Thermal desorption technology gains ground as remediation solution

April 1, 2013

Indirect thermal desorption can efficiently remediate soils and waters, and recover otherwise hazardous hydrocarbons — without venting harmful volatile organic compounds (VOCs) into the atmosphere.

Indirect thermal desorption can efficiently remediate soils and waters, and recover otherwise hazardous hydrocarbons — without venting harmful volatile organic compounds (VOCs) into the atmosphere.

There is a growing need for remediation and recycling of soil, sludge and other materials containing a wide range of organic contaminants such as found in oil sludge ponds, oilfield drill cuttings, tank bottoms dregs and soils contaminated with a host of other hydrocarbons.

Indirect thermal desorption is a remediation process that separates organic constituents from a waste stream. Useful materials, including hydrocarbons, are recovered in such a manner that they are preserved for collection and recycling.

"The concept is much different than the traditional approach — transporting waste material to a hazardous waste landfill or incineration facility where the valuable hydrocarbons are invariably burned and released to the atmosphere in the form of greenhouse gases," says Tony Dollins, a vice president with Richmond, Va.-based RLC Technologies.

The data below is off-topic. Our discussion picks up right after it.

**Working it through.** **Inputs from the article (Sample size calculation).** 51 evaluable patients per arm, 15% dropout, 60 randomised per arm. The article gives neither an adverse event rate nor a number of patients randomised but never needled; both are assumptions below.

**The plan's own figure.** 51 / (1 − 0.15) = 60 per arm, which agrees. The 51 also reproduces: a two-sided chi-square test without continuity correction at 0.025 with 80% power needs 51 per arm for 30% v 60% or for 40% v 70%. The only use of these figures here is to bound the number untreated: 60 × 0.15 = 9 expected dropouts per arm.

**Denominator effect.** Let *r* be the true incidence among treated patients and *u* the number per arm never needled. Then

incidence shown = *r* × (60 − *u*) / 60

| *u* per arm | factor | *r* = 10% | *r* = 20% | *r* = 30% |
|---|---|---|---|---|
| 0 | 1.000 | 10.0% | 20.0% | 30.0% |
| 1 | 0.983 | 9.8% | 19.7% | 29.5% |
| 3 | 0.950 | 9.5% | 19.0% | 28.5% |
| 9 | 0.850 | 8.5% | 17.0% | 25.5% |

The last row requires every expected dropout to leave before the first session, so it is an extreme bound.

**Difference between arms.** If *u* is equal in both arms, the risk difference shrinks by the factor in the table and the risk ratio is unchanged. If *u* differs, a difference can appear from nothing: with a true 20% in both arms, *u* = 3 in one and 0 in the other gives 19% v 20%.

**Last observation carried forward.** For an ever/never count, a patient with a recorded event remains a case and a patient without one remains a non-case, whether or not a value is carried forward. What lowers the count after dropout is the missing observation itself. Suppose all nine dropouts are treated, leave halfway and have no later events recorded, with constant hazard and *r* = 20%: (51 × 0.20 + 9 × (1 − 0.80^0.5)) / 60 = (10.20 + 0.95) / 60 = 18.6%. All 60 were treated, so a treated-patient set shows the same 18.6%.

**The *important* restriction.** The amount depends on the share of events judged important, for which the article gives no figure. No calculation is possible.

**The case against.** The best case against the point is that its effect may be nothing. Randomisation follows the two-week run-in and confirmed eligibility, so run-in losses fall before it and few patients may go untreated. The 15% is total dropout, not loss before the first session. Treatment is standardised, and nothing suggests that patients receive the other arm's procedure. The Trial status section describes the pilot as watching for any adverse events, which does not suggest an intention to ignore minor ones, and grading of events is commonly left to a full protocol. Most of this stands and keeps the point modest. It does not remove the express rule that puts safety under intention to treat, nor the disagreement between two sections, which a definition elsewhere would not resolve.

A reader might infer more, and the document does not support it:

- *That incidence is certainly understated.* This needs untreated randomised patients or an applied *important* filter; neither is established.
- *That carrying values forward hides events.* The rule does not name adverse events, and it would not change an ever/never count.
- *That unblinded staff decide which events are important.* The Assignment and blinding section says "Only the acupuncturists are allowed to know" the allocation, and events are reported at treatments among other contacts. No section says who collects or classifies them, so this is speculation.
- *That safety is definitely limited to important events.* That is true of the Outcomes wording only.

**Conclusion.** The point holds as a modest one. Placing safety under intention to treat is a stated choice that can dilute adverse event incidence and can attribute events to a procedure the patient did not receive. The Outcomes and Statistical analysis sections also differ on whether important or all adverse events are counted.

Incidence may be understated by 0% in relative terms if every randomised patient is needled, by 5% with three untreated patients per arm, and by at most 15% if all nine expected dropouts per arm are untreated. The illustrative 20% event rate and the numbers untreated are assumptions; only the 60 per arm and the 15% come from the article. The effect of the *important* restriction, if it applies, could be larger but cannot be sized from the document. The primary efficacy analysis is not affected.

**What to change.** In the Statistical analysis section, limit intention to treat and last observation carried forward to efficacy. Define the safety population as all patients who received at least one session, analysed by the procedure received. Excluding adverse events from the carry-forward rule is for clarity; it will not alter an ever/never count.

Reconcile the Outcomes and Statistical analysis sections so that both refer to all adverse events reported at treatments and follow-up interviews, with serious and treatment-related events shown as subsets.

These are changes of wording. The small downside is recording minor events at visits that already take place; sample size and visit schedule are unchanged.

"With our thermal desorption technology, materials can be treated on site. Treatment is accomplished through indirect heating of the feed material in an anaerobic — or oxygen-deficient — environment. The separation process not only allows the operator to recover the hydrocarbons in the waste, but also prevents the formation of dioxins, furans or other toxic gases that would otherwise escape to the atmosphere. The remaining solid fraction, or soil, is rendered non-hazardous and may be de-listed, allowing for disposal in a non-hazardous landfill. This avoids costly hazardous waste disposal fees."

RLC Technologies was one of the original pioneers of these systems, manufacturing its first anaerobic thermal desorption unit (ATDU) in 1997 when the company was founded by Dr. Robert L. Carroll, who currently serves as president and CEO.

Today, more than 30 such ATDU systems are installed in refineries, oilfields and waste processing facilities around the world, owned and operated by environmental and remediation services companies. The system’s effective hydrocarbon removal and recycling capabilities, ease of regulatory emission permitting, and acceptance by the general public are key factors in its popularity among the refineries and the cleanup contractors throughout the world, RLC Technologies says.

Handling the heat

Heat is an essential ingredient in the ATDU’s process. Rather than burn the contaminated materials being treated, they are placed inside a drum and heated from the outside.